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President John Mahama replies NHIS critics


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President John Dramani Mahama Tuesday night observed that he does not understand people who claim that the National Health Insurance Scheme (NHIS) has collapsed.

He said he does not get it because rather than it collapsing, it is providing more healthcare for bearers than it has ever done.

According to the president, utilization (number of visits made by patients holding NHIS cards) in 2008 was 9.3 million as against 29.6 million recorded in 2014.

And so when people say that the national health insurance scheme has collapsed, he does not get it.

“We are treating far more people today than ever have been treated in history”.

According to President Mahama, if there was any particular area that had enjoyed enormous investments, it should be in health infrastructure.

“The number of hospitals that we have built or are building, or are in various stages of construction, are phenomenal. From regional hospitals to district hospitals, to polyclinics, to specialized hospitals, there are so many of them,” he said, all in an effort to improve the quality of healthcare.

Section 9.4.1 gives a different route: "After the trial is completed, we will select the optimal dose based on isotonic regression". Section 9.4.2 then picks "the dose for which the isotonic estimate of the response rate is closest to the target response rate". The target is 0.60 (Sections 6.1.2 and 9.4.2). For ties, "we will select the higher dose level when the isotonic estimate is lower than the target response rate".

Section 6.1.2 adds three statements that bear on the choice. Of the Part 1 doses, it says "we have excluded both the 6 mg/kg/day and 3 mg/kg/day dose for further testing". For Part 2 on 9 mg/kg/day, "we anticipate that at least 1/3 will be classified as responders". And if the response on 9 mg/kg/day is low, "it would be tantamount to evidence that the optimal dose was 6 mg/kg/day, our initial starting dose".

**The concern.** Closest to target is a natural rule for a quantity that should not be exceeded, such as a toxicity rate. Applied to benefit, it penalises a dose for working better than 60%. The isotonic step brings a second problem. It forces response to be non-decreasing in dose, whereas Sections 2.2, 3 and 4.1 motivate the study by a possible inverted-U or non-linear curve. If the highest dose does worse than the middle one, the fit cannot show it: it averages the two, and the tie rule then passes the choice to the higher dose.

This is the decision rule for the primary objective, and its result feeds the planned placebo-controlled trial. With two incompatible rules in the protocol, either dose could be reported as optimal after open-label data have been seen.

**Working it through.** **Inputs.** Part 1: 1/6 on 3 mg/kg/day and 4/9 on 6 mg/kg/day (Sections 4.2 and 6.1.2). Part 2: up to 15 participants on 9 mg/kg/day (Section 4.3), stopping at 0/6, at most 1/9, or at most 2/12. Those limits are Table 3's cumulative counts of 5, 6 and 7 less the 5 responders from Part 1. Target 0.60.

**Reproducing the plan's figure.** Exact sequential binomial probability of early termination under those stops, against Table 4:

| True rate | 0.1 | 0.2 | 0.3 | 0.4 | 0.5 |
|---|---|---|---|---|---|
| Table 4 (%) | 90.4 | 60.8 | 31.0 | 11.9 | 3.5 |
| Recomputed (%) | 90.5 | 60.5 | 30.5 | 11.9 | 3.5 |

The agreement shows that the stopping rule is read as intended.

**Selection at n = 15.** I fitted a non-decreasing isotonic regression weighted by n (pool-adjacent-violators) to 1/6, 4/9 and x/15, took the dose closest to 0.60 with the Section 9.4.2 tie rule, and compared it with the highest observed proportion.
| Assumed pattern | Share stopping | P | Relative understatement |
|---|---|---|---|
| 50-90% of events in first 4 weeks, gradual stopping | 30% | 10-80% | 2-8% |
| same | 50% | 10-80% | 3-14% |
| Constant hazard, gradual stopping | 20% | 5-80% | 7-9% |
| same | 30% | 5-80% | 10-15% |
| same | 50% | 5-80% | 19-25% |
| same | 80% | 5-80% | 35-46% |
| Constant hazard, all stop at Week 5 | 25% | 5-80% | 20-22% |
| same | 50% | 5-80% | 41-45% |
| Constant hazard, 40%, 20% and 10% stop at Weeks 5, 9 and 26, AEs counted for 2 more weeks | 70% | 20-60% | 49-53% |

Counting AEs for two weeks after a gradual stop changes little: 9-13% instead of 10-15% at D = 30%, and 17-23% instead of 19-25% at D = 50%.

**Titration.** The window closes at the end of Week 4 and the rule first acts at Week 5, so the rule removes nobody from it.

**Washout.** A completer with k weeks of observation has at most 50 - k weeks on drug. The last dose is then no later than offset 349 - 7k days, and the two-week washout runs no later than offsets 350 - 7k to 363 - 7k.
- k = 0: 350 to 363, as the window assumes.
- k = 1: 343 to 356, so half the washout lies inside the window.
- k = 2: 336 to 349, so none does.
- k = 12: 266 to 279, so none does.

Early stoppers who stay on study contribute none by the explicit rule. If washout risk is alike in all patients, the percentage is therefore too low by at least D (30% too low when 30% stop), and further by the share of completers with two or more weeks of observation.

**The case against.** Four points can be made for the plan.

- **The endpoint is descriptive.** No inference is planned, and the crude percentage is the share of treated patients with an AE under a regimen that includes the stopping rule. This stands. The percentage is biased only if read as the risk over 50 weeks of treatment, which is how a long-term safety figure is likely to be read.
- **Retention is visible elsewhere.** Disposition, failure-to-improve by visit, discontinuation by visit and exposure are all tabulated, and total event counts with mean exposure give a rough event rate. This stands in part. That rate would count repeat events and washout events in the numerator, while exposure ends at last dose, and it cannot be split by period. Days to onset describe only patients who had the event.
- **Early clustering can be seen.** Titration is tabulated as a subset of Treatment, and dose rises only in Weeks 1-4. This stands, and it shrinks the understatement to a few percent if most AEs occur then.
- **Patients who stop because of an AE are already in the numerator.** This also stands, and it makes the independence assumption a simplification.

He said having operated the National Health Insurance Scheme for a while now, it would not make sense if one had the NHIS card but has no facility to visit for care. In such an instance, he said the cost of travelling long distances to access healthcare could be avoided if the facilities were close enough, adding also that by adding more infrastructure, healthcare has been brought to the doorstep of the people.

The president said work was ongoing on two teaching hospitals, four regional hospitals and 14 district hospitals and over 30 health centres.

He also said five additional polyclinics have been completed while 15 other polyclinics for the Eastern and Central regions have just been approved by Parliament.

President Mahama said 1,260 CHIPS Compound have been built across the country. The number of health training institutions have also been increased from 25 in 2005 to 95 in 2015 in order to train more qualified health personnel. Student intake into these training institutions also moved up from 12,000 to 23,000 over the same period.